"About that time, it began to rain a little, and I got up and started towards to the barn. She followed me, and when she got to where I killed her, I told her again to go on home, as it was raining. She said she was neither sugar nor salt. Then the devil got into me. She was breaking me up in my calculations and aggravating me to death. The devil and the lick came together. She was walking alongside of me, but not in reach of the axe. I made a jump at her and hit her on the head with the back of the axe. She fell without a word.
"I looked at her and was sorry I had done it. I would have helped her up, but I saw she was hurt too bad to get well. I then hit her two or three more licks with the back of the axe, but did not touch her with the blade (Taylor reiterated this statement, although his attention was called to the fact that the woman's head was split open). I took her by the feet and dragged her to the willows and then went home. I didn't look for the other woman. It was then about nine or ten o'clock. If I had planned to kill her, I would have done it differently. I had no intention to do her harm, and if she had gone on about her business, both of us might have had life and liberty today. This is about all there is to tell concerning the killing."
Taylor then referred to the statement that he had robbed hen-roosts and emphatically denied it. He said, "I never stole a chicken in my life. I stole some gear once, when I was wagoning, because mine was stolen, and I didn't want to take my team home naked. I used to take watermelons. I used to tell folks when they planted their patches to plant some for me. The conjure bag I had was not gotten from Lee. I had it myself and kept it just to lie about I never believed in Lee's 'conjure' business, but kept the 'Jack' just to have fun over it.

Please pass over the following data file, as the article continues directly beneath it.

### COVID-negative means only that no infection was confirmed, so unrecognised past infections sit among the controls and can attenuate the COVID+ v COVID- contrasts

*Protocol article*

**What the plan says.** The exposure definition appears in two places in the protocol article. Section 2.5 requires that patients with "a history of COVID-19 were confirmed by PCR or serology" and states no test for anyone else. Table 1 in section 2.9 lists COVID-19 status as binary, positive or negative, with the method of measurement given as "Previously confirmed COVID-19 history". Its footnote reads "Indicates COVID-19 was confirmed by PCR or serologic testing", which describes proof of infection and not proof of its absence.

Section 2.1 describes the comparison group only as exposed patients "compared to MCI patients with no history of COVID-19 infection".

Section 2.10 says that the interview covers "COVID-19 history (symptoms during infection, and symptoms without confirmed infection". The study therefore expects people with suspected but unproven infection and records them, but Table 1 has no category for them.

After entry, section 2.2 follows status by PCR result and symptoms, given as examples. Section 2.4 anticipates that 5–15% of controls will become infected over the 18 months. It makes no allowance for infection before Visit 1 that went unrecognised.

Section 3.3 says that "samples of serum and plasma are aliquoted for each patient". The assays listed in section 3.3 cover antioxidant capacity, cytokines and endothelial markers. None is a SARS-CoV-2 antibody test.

"This is all I have to say. I hope you will sympathize with me and not "burlesque" me in your paper."
Taylor Baptized Yesterday
Before entering the water, a hymn was sung, and Rev. Jas. Allensworth (Negro) offered a fervent prayer, and then he was led slowly in with Rev. Allensworth on his left and Rev. Cain Garratt (Negro) on his right. The latter administered the divine ordinance in a solemn and impressive manner, while profound silence was maintained by the spectators; both white and black. Taylor was then quietly conducted back to his cell. The minister who baptized him was of the Baptist faith. After returning to the jail, sacrament was administered to the prisoner by his spiritual advisers.
His Last Hours
The sheriff was moved by his pleadings and changed the hour to one o'clock.
Taylor ate a hearty breakfast of beefsteak and eggs this morning and appeared to be trying hard to nerve himself up to meet his fate bravely.
He spent most of the morning in prayer and in consultation with his spiritual advisors. He ate dinner with relish and appeared to be truly resigned to meet his fate when the fatal hour arrived for him to start to the gallows.